Lies we tell ourselves

I recently read an article about lies we tell ourselves, which lead me in to the many other articles we’ve written about neuromarketing and behavioral economics.

One of the lies is that we like to think that we are rational. That we are weighing the facts, do an analysis of potential consequences and make good decisions based on evidence we collect.

Again and again, behavioral economics shows that this isn’t true. We aren’t close to as rational as we would like to think.

Our “system 1” as Kahneman describes it, or our autopilot, don’t take a great amount of time. Actually, we don’t have the time to really think things through in our everyday life.
Therefore, we take mental shortcuts called cognitive biases.
For example, avaliability bias. If people would really understand their chances of winning the lottery, they wouldn’t buy a lottery ticket. Yet people do.
All lottieres use the avaliability bias, and people’s desperation and hope. This is the tendency to judge probabilities on the basis of how easily examples come to mind.
Since they often promote the people winning jackpot, or other high figures, people are continually hearing about those who’ve made this huge winnings. And rarely about the ones who haven’t.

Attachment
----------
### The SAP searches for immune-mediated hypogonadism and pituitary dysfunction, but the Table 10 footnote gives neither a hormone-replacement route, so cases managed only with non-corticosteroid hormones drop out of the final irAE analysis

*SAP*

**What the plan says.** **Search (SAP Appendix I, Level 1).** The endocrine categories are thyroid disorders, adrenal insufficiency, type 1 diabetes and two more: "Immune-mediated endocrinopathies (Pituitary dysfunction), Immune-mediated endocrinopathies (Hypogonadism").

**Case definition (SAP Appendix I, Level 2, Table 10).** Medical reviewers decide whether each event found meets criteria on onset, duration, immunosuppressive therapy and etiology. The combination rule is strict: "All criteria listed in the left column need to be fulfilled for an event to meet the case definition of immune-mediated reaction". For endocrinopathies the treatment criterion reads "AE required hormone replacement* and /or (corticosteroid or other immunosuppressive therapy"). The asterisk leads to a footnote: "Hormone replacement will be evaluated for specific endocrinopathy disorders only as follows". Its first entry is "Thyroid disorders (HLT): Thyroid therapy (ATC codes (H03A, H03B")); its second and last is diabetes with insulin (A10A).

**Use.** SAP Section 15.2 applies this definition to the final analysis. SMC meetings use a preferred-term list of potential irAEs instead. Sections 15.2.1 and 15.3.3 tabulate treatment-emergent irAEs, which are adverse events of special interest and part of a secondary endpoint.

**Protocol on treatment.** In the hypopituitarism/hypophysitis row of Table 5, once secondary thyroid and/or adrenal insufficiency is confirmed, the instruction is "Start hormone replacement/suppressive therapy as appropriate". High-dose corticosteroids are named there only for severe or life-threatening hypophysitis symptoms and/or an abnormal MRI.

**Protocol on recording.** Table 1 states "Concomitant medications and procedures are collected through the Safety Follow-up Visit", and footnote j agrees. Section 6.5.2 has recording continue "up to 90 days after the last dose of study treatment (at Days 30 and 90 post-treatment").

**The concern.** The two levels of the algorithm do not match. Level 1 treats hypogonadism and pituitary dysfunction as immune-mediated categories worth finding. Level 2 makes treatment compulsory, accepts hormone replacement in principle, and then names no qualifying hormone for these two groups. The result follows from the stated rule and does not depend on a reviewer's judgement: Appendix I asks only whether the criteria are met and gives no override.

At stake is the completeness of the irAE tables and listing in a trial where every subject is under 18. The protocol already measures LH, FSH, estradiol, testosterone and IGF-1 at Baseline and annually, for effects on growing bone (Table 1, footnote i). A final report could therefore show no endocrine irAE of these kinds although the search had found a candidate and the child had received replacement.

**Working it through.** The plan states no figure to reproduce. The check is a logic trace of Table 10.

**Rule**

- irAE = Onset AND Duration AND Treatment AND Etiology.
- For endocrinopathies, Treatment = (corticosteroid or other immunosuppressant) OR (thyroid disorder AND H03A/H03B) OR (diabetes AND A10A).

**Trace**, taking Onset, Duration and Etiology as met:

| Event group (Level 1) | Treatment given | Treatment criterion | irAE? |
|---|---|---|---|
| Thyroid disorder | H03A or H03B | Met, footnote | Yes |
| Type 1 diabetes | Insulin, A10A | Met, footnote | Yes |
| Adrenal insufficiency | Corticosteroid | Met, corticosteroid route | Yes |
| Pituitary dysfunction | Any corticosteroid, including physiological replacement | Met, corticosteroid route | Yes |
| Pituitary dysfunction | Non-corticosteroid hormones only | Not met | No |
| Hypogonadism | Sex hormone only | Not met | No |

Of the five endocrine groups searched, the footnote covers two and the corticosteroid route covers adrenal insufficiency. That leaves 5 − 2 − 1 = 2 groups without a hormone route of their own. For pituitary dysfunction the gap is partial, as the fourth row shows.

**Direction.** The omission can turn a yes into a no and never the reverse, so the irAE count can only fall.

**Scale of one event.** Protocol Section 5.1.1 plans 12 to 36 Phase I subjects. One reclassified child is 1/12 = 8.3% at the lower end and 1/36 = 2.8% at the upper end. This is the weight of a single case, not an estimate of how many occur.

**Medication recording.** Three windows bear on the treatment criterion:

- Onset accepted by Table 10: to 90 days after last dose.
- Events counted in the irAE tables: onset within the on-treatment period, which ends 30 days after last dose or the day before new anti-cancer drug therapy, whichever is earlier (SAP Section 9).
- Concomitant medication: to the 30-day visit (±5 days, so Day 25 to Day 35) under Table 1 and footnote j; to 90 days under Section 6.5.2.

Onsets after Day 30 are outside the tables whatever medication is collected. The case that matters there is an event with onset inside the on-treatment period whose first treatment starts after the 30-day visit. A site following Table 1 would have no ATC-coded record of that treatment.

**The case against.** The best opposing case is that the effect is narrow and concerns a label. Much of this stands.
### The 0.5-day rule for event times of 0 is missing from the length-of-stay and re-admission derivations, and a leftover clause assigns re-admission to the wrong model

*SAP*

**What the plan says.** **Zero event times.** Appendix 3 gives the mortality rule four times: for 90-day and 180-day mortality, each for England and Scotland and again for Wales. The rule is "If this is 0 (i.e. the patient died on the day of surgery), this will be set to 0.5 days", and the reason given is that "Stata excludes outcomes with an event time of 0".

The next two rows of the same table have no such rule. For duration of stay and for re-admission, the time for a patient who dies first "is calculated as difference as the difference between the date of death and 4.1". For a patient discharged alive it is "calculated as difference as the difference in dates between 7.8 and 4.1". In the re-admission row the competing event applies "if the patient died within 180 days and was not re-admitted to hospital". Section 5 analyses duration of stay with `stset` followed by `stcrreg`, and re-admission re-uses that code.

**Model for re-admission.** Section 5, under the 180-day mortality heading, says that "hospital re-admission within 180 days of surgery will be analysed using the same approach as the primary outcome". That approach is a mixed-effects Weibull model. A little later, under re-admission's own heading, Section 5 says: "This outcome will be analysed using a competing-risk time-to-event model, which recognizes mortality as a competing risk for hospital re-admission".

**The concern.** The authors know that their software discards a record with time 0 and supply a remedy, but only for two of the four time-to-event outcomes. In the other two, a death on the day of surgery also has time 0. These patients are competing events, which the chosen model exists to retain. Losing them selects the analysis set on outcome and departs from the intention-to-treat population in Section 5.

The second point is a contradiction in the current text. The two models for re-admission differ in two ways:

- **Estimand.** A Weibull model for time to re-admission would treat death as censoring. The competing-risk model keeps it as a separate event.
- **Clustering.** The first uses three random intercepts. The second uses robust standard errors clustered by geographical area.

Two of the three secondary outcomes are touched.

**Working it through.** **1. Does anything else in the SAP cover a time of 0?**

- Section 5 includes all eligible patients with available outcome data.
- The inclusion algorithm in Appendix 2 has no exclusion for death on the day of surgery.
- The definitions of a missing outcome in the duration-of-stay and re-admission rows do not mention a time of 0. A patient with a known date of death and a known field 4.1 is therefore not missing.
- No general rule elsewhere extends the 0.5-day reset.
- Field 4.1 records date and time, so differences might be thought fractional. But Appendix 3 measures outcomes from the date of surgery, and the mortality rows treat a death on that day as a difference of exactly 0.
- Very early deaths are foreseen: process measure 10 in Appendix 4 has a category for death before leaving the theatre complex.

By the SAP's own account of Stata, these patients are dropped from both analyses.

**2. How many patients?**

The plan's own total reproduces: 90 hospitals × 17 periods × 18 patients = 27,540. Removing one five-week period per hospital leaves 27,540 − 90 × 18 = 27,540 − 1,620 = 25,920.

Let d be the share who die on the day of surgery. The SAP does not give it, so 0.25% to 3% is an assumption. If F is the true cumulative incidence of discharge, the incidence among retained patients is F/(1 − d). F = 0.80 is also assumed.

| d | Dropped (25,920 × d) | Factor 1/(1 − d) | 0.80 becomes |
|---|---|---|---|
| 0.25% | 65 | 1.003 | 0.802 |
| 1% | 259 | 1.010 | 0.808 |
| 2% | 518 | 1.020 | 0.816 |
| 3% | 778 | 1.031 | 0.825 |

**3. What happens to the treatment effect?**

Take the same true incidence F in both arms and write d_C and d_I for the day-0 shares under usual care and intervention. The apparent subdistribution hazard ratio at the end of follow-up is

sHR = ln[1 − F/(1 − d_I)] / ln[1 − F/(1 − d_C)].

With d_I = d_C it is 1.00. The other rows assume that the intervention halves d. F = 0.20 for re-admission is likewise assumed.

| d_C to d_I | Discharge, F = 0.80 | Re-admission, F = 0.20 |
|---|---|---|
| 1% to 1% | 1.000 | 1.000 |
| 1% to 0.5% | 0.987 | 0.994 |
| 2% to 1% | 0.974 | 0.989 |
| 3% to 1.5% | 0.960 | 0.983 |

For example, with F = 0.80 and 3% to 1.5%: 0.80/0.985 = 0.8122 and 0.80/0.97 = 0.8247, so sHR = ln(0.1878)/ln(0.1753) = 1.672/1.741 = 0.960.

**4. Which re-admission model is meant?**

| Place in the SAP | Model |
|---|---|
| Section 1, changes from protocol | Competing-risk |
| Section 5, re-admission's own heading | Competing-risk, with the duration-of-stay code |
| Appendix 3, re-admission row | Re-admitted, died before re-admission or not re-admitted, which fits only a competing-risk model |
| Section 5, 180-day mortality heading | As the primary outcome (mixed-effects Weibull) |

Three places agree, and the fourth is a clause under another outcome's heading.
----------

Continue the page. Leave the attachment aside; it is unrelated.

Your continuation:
We are also good at remembering successes and to forget about failures. This is called survivorship bias and can often lead to false conclusions. Sometimes we exclude poor results just to make things look better.

The uncomfortable truth is that we don’t base our decisions on facts and of course we tend to overlook these small flaws we have and believe that only others do it. This is calles self-serving bias.
Another example of this is a student who attributes earning a good grade on an exam to their own intelligence and preparation but attributes earning a poor grade to the teachers’ poor teaching ability or unfair questions on the test.

We can’t always explain what we do and why we do it, even if we would like to and think we do. Our System 1 don’t like to be interrupted.

We aren’t rational creatures who can feel, we are emotional creatures who can think and we have neuronal patways from our guts that go way back into our evolutionary history.